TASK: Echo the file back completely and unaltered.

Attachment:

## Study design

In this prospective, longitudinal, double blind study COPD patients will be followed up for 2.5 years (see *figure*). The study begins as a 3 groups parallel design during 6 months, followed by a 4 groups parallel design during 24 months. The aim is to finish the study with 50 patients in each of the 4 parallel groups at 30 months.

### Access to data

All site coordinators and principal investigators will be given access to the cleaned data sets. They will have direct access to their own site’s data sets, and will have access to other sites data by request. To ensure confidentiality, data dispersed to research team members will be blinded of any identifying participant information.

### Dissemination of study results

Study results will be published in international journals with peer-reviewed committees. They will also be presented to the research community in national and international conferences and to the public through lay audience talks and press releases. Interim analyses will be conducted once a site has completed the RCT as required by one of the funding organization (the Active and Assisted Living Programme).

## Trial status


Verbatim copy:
## Study design

In this prospective, longitudinal, double blind study COPD patients will be followed up for 2.5 years (see *figure*). The study begins as a 3 groups parallel design during 6 months, followed by a 4 groups parallel design during 24 months. The aim is to finish the study with 50 patients in each of the 4 parallel groups at 30 months.

### Access to data

All site coordinators and principal investigators will be given access to the cleaned data sets. They will have direct access to their own site’s data sets, and will have access to other sites data by request. To ensure confidentiality, data dispersed to research team members will be blinded of any identifying participant information.

### Dissemination of study results

Study results will be published in international journals with peer-reviewed committees. They will also be presented to the research community in national and international conferences and to the public through lay audience talks and press releases. Interim analyses will be conducted once a site has completed the RCT as required by one of the funding organization (the Active and Assisted Living Programme).

## Trial status